The coolest thing about encountering celebrities in the city? It’s when you’re cool about it. Little dog back on his leash, there was no “Aren’t you…?!” from us. Leashes and coffee cup were returned to their rightful owner. “Thanks” and “No problem” were exchanged. We headed off to dinner. He kept walking his dogs and drinking his coffee. New York, New York…it’s a wonderful town.

Endless highway

I drive down the road frequently now, on my way to the bank or to the Asian supermarket (which sells delicious frozen dumplings and at least a dozen varieties of bok choy — who knew?).

But the first time I made my way down Route 27, traveling the few miles from Highland Park, N.J., to Edison, N.J. (yes, Edison as in Thomas Edison, as in Wizard of Menlo Park, which is a section of Edison where the inventor had his famous lab), what I noticed at was first was the many businesses with Chinese lettering on their outdoor signs, everything from beauty parlors to auto-repair garages catering to the area’s thriving Asian population.

I was on my way, I confess, to the locally legendary Tastee Sub Shop, where President Obama actually made a stop back in July 2010 to promote a proposed small-business tax break.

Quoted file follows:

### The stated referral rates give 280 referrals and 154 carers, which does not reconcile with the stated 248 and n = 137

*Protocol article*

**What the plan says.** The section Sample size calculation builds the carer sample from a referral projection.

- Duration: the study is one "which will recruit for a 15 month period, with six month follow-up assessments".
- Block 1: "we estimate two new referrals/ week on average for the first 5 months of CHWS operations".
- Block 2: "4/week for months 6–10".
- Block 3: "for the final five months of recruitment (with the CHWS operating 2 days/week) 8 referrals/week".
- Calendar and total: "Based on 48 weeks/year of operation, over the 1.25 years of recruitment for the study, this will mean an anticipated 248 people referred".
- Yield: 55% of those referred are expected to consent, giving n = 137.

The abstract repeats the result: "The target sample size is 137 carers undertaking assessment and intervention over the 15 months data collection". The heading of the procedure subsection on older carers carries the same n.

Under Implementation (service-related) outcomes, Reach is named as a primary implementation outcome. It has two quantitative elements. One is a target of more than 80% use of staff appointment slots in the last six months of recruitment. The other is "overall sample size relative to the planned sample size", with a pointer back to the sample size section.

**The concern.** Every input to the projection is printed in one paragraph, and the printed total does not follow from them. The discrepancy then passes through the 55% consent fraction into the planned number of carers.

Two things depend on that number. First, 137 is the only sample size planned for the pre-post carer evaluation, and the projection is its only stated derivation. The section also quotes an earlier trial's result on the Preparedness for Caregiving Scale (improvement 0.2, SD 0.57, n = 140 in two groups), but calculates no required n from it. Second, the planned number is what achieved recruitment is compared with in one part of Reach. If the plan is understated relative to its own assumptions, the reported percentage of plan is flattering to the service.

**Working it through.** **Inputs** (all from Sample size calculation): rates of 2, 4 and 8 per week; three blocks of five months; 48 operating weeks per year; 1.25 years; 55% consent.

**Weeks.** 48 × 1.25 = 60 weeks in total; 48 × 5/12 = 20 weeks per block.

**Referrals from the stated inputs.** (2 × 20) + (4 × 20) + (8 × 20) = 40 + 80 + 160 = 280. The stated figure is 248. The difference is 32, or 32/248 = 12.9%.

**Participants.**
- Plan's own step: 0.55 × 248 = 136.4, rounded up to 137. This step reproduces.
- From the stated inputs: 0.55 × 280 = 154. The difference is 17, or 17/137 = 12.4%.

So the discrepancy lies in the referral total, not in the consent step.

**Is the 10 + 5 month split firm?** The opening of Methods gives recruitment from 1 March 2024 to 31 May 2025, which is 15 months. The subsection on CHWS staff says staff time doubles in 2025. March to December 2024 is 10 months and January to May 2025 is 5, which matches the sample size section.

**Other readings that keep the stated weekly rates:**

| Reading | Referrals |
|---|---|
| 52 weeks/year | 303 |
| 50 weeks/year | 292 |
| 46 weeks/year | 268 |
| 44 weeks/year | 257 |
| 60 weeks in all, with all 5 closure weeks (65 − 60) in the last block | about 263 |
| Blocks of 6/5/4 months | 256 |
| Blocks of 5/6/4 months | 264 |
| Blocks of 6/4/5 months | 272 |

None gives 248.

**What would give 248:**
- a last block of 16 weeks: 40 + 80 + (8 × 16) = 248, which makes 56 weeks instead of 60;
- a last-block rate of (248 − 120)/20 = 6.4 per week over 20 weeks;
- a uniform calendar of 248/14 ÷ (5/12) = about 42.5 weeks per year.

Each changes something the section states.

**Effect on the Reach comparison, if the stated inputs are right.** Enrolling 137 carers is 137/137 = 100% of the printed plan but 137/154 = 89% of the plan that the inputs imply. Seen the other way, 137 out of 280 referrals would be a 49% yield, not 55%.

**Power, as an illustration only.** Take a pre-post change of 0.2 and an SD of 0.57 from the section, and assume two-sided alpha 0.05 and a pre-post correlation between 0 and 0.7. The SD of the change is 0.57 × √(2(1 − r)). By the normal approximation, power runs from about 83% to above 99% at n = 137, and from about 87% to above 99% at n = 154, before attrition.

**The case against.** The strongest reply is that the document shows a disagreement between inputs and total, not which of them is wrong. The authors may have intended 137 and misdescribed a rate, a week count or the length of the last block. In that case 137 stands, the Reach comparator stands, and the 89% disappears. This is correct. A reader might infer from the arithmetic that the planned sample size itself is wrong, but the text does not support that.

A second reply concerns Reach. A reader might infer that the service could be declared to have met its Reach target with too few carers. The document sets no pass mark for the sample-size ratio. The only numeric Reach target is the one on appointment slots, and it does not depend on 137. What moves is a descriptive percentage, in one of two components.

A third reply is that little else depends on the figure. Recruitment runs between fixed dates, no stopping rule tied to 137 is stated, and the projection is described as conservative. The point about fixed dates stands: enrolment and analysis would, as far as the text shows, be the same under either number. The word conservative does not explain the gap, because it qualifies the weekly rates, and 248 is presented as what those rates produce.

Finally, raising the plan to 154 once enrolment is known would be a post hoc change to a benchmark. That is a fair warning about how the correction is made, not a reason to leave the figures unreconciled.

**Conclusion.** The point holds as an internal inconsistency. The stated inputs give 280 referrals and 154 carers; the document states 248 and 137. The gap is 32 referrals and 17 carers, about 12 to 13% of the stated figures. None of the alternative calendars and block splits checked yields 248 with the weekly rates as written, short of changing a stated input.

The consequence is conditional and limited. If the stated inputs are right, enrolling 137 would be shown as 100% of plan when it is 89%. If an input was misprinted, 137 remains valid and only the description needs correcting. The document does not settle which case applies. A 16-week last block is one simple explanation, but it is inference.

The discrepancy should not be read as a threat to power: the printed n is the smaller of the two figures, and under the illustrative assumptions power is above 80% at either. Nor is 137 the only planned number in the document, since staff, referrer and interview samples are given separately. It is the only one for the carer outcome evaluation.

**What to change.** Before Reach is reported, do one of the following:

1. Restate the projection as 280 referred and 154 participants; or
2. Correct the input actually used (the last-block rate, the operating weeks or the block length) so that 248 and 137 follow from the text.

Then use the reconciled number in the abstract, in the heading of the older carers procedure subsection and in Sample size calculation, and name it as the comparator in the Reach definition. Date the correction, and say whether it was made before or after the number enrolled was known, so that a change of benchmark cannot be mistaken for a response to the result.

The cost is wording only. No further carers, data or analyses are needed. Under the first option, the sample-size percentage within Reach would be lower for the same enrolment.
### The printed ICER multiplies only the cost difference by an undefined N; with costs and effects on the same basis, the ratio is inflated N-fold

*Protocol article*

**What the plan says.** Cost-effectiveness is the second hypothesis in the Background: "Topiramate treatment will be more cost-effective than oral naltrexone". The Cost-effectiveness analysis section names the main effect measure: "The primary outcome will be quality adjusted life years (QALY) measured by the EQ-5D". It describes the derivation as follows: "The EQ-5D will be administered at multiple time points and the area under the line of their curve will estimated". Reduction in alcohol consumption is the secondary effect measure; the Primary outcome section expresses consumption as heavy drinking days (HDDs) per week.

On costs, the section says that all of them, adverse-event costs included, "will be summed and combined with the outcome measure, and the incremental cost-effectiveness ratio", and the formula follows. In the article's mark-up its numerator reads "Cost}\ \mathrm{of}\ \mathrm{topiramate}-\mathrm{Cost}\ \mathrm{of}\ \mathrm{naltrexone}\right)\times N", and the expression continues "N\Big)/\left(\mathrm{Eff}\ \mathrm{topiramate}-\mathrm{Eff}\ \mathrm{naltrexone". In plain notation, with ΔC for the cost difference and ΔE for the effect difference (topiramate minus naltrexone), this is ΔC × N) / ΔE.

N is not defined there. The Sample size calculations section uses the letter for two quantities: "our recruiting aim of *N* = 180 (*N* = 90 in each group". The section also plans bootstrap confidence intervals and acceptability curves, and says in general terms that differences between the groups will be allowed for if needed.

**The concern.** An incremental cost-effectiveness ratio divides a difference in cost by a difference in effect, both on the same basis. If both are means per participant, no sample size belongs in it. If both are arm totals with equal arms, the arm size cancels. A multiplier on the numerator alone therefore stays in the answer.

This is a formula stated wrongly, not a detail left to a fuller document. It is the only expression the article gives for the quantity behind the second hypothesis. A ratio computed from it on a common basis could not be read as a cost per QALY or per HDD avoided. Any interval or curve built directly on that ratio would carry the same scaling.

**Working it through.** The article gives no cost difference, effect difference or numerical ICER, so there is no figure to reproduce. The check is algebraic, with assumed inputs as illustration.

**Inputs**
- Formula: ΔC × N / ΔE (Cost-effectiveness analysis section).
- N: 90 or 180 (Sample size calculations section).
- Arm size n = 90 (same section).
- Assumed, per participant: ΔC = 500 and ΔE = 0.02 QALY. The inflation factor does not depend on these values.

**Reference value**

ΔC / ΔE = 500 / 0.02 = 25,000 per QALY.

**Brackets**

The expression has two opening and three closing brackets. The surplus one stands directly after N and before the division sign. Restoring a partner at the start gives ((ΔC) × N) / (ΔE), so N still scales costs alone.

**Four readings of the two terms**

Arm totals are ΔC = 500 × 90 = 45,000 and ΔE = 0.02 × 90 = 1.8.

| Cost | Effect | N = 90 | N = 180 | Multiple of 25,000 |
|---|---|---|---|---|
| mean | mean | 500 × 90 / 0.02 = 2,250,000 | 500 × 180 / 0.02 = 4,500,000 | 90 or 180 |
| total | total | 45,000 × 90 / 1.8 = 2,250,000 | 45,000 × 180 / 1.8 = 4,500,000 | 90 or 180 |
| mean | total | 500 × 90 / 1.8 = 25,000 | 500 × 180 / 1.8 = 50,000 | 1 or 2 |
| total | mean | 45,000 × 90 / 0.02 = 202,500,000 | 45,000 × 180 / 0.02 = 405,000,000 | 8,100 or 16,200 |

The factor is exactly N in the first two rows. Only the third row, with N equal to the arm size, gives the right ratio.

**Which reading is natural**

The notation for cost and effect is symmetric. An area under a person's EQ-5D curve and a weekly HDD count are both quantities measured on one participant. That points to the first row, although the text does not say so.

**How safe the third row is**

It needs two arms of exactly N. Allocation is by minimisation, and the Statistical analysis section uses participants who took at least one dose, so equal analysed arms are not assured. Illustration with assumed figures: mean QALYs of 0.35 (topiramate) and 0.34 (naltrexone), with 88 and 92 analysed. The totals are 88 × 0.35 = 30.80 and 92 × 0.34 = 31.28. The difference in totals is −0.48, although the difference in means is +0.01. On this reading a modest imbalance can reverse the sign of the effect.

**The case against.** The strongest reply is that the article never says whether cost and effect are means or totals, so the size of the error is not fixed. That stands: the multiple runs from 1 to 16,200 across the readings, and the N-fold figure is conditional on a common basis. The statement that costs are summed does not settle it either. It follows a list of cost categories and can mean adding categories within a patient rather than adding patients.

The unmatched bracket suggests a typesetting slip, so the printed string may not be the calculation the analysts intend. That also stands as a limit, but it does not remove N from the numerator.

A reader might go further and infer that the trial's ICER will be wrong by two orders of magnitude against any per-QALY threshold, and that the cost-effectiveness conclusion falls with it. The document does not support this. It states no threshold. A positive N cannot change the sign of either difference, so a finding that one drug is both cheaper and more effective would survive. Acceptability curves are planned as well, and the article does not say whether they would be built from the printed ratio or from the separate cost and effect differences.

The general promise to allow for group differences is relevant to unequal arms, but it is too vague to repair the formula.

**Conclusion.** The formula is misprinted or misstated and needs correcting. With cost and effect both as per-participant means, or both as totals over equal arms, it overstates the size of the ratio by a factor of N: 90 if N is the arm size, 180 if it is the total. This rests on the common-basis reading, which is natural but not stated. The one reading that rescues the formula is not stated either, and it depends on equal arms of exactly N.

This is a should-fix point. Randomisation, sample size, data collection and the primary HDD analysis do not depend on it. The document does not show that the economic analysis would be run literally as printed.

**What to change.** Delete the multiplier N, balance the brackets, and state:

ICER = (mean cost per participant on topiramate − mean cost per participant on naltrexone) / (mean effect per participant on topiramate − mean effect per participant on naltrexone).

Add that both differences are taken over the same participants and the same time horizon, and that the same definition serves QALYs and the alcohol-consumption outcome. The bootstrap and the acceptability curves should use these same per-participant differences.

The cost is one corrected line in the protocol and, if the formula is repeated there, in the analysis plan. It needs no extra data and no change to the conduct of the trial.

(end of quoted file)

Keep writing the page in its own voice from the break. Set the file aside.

Tastee Sub Shop in Edison, N.J.

I figured a sub that was good enough for the president was good enough for me. For the record, the tuna sub with onions, tomato and lettuce was really good.

As I left Tastee Sub Shop, I noticed signs designating Route 27 — which is actually the Main street of the town where I now live — as the Lincoln Highway. The famous Lincoln Highway! Decades older than Route 66! The first real cross-country road!

A winter scene in downtown Highland Park, N.J. The main street, visible at right, is part of the old cross-country incoln Highway

It was the brainchild of a man named Carl G. Fisher. It began in Times Square and ended in San Francisco, passing through New York, New Jersey, Pennsylvania, Ohio, Indiana, Illinois, Iowa, Nebraska, Colorado, Wyoming, Utah, Nevada, and California. Later, the route was changed to bypass Colorado and include a sliver of West Virginia. It was dedicated in 1913.

Opening of the road led to economic prosperity for the hundreds of cities and towns along the route. In fact, the Lincoln Highway was dubbed the “Main Street of America.” Today, after many roads were assigned numbers in the 1950s, most of the route is designated as Route 30, with sections of it designated as Route 1 in the East and routes 40 and 50 in the West. Much of its runs roughly parallel to Interstate 80. When I traveled through Pennsylvania and Ohio a few months ago, I drove on a long stretch of I-80 and a section of the Lincoln Highway ran through the town I was visiting, Richmond, Indiana. And, of course, with tha advent of the Eisenhower era national system of interstate highways, which transformed this nation, many of those same Lincoln Highway towns encountered economic hard times as time — and hurrying motorists — passed them by.